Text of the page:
Many adverse side effects are associated with gluten intolerance, from severe celiac disease to mild intolerance. Certain people should stay clear of it for their security. Other people prefer to trade some stomach bloating and brain fog to indulge in a sweet treat now and then. There isn’t a single in any way. No matter where you are, you have the right to determine if your food item has wheat or gluten, particularly concerning everyone’s favorite sweet tooth: chocolate.
What can you tell whether a chocolate product contains gluten?
Chocolate experts may be grumpy when asked about gluten-free chocolate. They’d like to shout: “There was never supposed to be gluten in chocolate!”. But don’t worry. They’ll usually remain calm and courteously explain to you the reason why (plain) chocolate is gluten-free. The confusion is because people don’t understand how chocolate is created or its ingredients.
All the essential ingredients used in white, milk, and dark chocolate are gluten-free by default.
Cacao Cacao is gluten-free. The cocoa bean is the seeds of cacao fruit. They are dried, fermented, and roasted. They are then refined, wonnowed, and then transformed into chocolate-based treats. They are made from carbohydrates, proteins, fats, and minerals, yet they have no gluten.
Sugars are gluten-free. Whether artificial, like xylitol, or natural, such as honey, like white sugar; unrefined, such as panela, or made from fruit, such as monk fruit, sugar is not a food with gluten.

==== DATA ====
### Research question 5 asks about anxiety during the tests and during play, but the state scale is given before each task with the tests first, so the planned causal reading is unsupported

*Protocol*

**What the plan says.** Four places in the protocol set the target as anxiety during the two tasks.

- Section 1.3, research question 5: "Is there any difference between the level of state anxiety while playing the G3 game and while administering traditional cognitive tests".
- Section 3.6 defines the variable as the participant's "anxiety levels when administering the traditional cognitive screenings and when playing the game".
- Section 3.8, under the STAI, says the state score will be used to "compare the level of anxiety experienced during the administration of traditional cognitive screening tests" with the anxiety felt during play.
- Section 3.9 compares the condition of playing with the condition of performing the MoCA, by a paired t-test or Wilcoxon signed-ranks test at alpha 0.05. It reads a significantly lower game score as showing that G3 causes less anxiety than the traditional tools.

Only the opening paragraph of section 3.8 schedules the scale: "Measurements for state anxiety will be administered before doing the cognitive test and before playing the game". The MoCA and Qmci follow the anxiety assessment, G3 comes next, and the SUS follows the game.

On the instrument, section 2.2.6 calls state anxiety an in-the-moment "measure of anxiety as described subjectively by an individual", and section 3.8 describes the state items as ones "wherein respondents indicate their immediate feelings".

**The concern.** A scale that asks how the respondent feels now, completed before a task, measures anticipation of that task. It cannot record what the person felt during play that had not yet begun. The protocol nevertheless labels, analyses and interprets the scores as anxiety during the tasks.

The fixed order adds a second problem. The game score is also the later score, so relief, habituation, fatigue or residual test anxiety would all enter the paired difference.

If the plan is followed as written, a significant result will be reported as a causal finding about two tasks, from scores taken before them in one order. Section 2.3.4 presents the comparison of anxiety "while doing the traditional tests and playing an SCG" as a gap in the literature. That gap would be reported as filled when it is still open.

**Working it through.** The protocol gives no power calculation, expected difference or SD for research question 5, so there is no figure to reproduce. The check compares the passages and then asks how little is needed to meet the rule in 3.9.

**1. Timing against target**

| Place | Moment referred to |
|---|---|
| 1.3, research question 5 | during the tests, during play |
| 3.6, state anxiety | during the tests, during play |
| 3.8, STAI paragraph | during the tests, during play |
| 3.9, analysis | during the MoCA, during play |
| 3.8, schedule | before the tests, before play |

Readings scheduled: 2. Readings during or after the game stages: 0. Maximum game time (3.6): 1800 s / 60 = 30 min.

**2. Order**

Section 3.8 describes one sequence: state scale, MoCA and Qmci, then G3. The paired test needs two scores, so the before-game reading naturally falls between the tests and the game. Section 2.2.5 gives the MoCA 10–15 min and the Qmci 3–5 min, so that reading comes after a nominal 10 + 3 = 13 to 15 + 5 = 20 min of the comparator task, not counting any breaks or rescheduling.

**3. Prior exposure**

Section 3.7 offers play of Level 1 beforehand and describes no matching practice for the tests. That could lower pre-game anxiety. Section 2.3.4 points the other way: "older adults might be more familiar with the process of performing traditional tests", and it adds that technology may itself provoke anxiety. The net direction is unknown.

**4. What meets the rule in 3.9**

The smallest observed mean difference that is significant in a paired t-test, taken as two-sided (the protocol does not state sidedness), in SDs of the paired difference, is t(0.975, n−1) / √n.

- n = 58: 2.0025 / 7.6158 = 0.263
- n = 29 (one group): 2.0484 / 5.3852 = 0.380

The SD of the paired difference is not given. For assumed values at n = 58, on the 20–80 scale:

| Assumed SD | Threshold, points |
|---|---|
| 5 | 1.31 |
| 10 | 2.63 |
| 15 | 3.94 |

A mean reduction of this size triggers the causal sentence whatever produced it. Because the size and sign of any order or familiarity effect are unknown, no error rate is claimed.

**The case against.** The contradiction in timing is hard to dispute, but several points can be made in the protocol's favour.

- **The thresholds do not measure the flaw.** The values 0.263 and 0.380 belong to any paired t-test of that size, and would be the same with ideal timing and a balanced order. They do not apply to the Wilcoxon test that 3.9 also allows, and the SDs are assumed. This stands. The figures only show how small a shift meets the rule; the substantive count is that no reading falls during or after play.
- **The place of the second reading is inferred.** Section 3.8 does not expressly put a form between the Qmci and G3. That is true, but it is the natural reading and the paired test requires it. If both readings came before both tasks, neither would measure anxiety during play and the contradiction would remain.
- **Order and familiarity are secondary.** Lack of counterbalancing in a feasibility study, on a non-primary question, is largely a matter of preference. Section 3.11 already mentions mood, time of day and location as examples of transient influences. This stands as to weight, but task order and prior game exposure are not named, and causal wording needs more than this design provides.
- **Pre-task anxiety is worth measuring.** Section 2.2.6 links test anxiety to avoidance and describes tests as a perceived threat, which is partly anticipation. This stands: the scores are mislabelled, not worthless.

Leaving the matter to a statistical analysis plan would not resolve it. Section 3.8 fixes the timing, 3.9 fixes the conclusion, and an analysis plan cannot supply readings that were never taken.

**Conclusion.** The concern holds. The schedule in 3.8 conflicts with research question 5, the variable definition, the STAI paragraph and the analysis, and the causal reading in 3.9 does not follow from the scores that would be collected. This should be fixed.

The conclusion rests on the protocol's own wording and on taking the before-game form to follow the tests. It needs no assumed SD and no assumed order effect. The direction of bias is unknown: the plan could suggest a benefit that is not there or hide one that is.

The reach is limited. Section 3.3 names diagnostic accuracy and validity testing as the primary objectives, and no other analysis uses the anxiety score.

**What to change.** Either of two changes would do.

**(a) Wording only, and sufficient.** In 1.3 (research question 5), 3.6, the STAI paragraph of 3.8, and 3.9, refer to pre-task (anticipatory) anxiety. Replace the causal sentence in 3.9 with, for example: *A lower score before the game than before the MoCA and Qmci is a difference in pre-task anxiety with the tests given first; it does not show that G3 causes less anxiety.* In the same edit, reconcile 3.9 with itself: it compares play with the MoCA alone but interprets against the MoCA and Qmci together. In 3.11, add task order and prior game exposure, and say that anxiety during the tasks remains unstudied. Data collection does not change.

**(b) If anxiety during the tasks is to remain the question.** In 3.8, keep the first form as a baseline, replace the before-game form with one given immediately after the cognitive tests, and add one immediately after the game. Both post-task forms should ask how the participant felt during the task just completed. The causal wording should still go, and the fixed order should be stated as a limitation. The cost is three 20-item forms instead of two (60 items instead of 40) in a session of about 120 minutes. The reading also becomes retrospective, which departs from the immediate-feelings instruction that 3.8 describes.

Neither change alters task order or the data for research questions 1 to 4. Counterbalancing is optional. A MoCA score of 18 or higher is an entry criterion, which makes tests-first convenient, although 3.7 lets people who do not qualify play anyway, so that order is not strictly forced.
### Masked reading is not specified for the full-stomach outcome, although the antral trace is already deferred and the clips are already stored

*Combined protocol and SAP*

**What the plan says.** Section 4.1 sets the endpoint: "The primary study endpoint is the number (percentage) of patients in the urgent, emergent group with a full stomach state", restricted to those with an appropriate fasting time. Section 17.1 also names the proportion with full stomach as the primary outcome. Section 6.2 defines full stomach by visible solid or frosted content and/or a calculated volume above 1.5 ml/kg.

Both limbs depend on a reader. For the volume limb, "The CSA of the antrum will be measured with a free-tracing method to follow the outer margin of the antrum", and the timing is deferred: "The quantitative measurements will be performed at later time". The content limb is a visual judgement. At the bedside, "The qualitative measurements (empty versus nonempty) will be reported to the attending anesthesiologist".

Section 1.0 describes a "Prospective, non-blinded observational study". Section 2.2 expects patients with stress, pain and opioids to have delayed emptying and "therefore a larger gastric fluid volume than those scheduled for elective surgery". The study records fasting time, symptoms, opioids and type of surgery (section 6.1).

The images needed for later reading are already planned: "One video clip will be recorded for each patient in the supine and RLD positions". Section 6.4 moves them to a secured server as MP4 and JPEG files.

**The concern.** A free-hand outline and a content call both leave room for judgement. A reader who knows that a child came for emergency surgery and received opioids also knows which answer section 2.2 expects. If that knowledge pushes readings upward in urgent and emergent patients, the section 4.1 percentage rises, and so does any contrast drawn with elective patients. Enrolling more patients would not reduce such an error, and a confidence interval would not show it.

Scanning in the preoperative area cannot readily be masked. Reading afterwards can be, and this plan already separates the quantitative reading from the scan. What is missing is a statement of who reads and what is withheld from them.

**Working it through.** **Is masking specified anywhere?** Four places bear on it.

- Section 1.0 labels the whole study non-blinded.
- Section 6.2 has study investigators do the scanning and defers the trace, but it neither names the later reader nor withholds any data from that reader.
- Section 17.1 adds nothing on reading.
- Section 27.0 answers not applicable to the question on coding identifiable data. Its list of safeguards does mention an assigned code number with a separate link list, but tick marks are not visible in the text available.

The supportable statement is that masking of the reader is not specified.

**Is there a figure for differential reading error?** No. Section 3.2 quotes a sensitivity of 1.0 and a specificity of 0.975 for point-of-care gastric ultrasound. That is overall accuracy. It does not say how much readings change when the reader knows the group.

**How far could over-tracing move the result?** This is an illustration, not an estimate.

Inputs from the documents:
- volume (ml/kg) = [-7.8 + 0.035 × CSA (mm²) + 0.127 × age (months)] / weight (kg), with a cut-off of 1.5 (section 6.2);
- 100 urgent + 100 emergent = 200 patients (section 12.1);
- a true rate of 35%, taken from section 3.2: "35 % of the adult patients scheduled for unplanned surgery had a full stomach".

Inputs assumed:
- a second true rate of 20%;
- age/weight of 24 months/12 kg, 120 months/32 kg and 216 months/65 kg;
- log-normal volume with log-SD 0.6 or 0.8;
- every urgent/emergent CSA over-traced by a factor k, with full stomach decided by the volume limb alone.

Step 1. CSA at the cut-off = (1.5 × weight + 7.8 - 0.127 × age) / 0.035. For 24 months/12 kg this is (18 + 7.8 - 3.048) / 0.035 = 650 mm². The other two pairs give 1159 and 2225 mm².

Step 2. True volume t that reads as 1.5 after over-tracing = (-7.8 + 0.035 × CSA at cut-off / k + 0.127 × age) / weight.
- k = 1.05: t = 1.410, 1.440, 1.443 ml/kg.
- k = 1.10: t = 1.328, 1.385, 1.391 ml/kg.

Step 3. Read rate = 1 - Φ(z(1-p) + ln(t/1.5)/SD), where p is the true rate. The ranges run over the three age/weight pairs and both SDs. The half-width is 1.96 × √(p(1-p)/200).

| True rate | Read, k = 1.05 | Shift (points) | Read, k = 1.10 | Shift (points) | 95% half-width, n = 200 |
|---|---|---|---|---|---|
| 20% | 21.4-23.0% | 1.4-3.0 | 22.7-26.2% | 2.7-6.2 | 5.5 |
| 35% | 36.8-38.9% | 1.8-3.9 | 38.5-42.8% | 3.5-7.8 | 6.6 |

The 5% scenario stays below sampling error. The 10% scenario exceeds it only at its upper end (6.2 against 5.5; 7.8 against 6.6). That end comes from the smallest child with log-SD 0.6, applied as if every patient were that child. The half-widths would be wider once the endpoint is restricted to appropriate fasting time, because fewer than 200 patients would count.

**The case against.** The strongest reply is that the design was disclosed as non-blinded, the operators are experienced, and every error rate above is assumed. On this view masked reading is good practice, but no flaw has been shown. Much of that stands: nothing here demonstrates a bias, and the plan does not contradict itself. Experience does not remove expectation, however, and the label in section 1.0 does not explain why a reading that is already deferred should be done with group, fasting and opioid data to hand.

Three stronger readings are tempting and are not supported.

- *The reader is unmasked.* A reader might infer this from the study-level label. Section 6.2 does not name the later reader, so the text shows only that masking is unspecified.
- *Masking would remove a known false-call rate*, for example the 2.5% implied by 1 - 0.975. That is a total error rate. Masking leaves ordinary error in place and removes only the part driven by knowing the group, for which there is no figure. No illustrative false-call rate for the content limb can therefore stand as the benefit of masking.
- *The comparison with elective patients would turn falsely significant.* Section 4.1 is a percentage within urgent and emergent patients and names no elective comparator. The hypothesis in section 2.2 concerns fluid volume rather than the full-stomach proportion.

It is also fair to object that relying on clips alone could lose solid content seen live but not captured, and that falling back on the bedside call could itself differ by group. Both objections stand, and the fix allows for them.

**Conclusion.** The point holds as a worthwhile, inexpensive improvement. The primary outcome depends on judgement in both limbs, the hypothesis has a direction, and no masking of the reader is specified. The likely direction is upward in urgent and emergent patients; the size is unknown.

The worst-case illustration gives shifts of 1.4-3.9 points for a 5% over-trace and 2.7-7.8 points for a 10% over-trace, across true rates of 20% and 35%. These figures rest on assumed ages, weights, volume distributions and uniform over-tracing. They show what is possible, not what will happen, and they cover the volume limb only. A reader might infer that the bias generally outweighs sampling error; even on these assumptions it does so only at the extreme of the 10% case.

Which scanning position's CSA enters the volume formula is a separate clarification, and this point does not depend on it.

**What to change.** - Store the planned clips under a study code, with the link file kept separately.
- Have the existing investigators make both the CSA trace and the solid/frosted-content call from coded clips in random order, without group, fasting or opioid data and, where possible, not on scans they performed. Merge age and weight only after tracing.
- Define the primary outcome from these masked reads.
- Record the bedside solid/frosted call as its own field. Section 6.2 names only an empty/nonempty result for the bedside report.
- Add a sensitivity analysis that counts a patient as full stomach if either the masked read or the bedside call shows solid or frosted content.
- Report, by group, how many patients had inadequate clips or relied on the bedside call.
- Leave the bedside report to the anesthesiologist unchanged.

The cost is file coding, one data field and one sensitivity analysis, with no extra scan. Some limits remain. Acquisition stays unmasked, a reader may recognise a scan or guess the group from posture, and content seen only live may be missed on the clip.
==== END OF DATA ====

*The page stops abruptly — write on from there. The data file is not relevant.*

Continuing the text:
Mylks and milk can be gluten-free. Animal-derived milk (cow, camel, goat) and drinks derived from nuts (almond, macadamia, cashew) and many others (coconut and the majority of oatmeal) are all gluten-free.
Lecithins are gluten-free. Soy lecithin and sunflower, which are the lecithins most frequently used in chocolate production, are gluten-free since they are derived from soybeans and sunflower seeds.
Vanilla is gluten-free. Vanilla is gluten-free in all its variations (from the vanilla beans that are naturally grown to the more synthetic vanillin and the vanilla extract).
Furthermore, there isn’t a single stage of the bean-to-bar procedure which requires gluten-containing ingredients. Chocolate makers can include cocoa butter or lecithin to help make the chocolate smoother; however, adding anything else is unnecessary. There is a different issue when significant manufacturers use preservatives or additives containing gluten to lower costs and provide chocolate products with a longer shelf-life; however, this isn’t the standard practice (you will learn to identify these ingredients later in the article).
If plain chocolate isn’t gluten-free, why do people continue to be concerned about it?
We don’t want to drink chocolate in only its basic dark, milk, and white versions. What fun would there be? There are concerns when chocolate experts add ingredients containing gluten to the chocolate. We now have an issue with gluten.
WHY DOES CHOCOLATE CONTAIN GLUTEN?